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Poison Ivy film

Revisiting the erotic coming-of-age thriller Poison Ivy

A 15-year-old Drew Barrymore fronted a tale of complicated teen friendship, rebelling with piercings and tattoos, murdering moms and fucking dads

In SZA’s “Drew Barrymore”, the confessional alt-R&B chanteuse pines for an estranged lover while repeatedly second-guessing her own behaviour. “I get so lonely, I forget what I’m worth. / I just need to see you. I’m sorry I’m so clingy, I don’t mean to be a lot”. It’s a gorgeous, heartbreaking torch song, but one that leaves a major lingering question: what’s with that title?

Speaking to Rolling Stone earlier this month, SZA explained that it was Barrymore’s first major adult role, as a teenage outcast slowly infiltrating the family of her new best friend in the 1992 coming-of-age thriller Poison Ivy, that inspired the track, along with resonating with her own adolescence.

“She was fucking up families and being weird, but she really just wanted to be loved,” she said. “She was lashing out because she was lonely and pissed that her life was like this. I felt that.”

It’s not unusual to see Poison Ivy spoken about in relation to various other early-90s erotic thrillers, films full of sexual dysfunction and fancy houses, where every cool marble surface seems built to show off the sweaty, softly-lit naked bodies of a Sharon Stone or one of the cheaper Baldwins.

Director Katt Shea, who also co-wrote the film with her then-husband Andy Ruben, stocks her movie with genre tropes, from its hilariously porny saxophone score to an almost chronic abundance of billowing white curtains. But her film also has far more things on its mind, unexpectedly conjuring one of the most convincing, queasily relatable adolescent friendships in 90s cinema.

“I don’t think New Line Cinema intended for it to be about a friendship between two girls, but we always knew that’s what it was,” Shea tells me from her home in Los Angeles. “They wanted Fatal Attraction with teenagers, and that is not what we gave them. I always worked for companies that wanted an exploitative movie, but when they’re asking me to do it, it’s going to be really deep and complicated.”

Poison Ivy’s central protagonists, Barrymore’s immaculately-costumed unnamed loner and Sara Gilbert’s grouchy rich girl Sylvie, are thrown together in detention, and quickly bond over their shared isolation. Sylvie dubs her new friend Ivy after the tattoo she sports on her leg, while they pepper their conversations with white lies to make themselves seem cooler. They talk of the inherent grossness of teenage boys, rebel via tattoos and piercings, and confess to each other their deepest resentments and sadnesses. “Her acceptance didn’t make me think less of her,” Sylvie says in voiceover early in the film. “It made me think more of me.”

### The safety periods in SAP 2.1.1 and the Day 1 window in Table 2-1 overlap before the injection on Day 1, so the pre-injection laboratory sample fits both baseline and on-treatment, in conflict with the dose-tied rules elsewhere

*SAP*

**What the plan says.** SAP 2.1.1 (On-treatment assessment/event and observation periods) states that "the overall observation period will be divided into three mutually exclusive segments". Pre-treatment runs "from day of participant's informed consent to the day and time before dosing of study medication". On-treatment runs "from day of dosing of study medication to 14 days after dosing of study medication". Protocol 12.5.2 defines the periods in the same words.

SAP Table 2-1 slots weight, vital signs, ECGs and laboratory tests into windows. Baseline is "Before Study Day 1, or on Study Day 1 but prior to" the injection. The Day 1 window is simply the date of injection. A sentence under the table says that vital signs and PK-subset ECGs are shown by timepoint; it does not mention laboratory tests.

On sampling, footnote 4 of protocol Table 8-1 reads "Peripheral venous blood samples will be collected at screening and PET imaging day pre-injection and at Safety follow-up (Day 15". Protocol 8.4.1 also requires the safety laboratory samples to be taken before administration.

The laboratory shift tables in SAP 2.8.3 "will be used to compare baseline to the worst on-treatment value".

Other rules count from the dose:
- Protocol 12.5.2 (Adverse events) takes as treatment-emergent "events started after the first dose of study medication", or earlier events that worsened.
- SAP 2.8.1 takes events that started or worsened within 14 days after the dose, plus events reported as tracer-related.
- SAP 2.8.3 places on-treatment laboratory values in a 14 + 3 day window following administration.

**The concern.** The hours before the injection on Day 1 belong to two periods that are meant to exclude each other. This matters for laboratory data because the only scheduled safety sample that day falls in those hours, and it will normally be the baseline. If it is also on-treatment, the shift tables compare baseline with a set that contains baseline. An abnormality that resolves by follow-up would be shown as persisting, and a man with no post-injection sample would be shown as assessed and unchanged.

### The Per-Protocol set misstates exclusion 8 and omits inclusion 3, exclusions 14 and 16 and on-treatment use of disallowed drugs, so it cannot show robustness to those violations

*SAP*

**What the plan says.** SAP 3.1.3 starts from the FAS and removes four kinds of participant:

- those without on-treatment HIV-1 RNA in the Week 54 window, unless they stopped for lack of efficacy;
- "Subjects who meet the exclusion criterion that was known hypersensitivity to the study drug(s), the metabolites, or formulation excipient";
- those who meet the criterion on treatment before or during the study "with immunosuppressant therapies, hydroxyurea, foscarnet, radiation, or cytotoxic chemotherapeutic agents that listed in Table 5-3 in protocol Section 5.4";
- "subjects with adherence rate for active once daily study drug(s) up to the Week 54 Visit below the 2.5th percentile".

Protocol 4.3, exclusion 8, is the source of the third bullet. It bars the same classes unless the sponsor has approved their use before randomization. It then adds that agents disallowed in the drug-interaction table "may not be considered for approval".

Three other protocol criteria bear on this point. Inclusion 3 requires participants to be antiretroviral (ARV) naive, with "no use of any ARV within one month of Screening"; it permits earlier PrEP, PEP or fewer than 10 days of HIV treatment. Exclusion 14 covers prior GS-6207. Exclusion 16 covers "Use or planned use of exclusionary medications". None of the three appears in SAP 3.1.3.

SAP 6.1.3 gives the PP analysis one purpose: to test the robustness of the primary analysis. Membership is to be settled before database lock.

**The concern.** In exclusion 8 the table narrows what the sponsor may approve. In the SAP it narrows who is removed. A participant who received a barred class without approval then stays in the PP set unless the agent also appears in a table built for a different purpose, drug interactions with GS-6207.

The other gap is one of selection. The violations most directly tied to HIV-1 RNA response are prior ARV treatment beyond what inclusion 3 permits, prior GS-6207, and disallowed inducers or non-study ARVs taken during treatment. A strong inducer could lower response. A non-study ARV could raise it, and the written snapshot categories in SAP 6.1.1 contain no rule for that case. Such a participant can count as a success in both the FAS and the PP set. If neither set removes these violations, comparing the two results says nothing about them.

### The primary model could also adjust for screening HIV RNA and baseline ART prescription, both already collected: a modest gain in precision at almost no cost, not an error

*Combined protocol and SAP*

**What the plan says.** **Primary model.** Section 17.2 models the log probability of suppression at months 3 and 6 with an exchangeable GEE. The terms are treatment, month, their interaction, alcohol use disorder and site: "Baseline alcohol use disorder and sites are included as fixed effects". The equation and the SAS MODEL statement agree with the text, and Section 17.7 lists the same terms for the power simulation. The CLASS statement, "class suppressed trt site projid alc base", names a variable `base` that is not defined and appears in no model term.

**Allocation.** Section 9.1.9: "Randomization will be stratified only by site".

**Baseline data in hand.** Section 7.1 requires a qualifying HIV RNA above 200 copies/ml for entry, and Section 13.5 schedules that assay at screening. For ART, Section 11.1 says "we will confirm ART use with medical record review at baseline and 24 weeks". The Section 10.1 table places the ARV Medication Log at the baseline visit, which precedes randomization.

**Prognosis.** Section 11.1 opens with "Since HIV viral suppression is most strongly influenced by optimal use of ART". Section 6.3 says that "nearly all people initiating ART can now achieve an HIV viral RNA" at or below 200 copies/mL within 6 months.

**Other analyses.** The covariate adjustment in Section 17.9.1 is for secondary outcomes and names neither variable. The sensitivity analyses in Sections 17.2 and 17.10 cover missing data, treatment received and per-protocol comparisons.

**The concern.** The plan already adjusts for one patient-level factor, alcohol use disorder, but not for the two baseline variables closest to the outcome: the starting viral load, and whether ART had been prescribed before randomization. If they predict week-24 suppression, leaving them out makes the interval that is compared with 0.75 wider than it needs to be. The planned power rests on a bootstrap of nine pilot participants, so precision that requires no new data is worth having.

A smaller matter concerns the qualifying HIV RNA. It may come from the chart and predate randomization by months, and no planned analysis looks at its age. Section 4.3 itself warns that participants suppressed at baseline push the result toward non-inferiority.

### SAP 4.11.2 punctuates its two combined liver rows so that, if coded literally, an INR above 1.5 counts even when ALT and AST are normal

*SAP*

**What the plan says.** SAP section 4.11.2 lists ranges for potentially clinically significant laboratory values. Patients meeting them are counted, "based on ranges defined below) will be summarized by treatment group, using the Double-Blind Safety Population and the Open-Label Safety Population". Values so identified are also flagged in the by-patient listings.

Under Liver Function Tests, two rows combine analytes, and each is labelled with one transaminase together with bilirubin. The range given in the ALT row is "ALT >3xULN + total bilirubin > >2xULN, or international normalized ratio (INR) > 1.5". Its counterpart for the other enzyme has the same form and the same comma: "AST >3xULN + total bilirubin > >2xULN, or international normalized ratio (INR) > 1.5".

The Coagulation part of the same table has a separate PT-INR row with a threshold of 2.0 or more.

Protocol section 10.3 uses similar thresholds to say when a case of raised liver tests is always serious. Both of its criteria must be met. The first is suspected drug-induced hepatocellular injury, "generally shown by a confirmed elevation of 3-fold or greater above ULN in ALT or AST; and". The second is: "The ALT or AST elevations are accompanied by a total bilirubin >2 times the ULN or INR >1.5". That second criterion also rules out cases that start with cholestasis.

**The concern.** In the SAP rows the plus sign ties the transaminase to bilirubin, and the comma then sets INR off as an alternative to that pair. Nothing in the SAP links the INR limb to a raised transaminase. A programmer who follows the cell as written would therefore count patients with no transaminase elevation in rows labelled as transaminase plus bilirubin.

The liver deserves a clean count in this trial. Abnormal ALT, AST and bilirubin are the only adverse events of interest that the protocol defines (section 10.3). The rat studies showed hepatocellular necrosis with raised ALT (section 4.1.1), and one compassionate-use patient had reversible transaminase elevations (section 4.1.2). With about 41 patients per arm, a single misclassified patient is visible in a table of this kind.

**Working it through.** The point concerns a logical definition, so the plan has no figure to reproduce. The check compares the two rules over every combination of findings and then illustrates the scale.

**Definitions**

“They wanted Fatal Attraction with teenagers, and that is not what we gave them. I always worked for companies that wanted an exploitative movie, but when they’re asking me to do it, it’s going to be really deep and complicated” – Katt Shea

As the pair become more entwined, Ivy begins to take up various roles in Sylvie’s life, from a sort of long-lost sister to a vaguely sinister surrogate mother, a development that happens to involve a kinky affair with Sylvie’s dad. Being 90s erotica, there’s an undeniable queer subtext, too. But rather than exploiting it for salacious kicks, Poison Ivy zeroes in on the thin line between platonic friendship and romantic love, an often unspoken thread that can’t help but appear when you’re growing up, discovering emotional connections and still figuring our your own identity.

Shea, a one-time protege of B-movie maestro Roger Corman, says that she’s always been attracted to stories about outsiders. “I was the kid in elementary school that was made fun of and got bullied,” she says. “I was the one, the designated pariah, and that sticks with you. I guess I was always drawn to giving that person a voice.”

Shea knew that she wanted to cast Sara Gilbert, then best known as the snarky miserabilist Darlene on the TV sitcom Roseanne, in the role of Sylvie, but says that she went back and forth over the possible hiring of Drew Barrymore for Ivy. Fresh out of rehab and carrying around the sort of ‘fallen child star’ baggage that made her Hollywood casting director kryptonite, the 16-year-old Barrymore needed a role that would help her transition to adult work. Shea remembers her as being difficult to pin down.

“She stood me up like three times when she was supposed to come and audition,” she says. “So finally I told her agent, ‘I’m not going to meet with her again,’ and he begged me, and promised that she’d come to my house. And so she came over, and I didn’t want her at that point because she stood me up and everything, and I thought, ‘Oh, she really is like her reputation. She’s just horrible, I don’t like her.’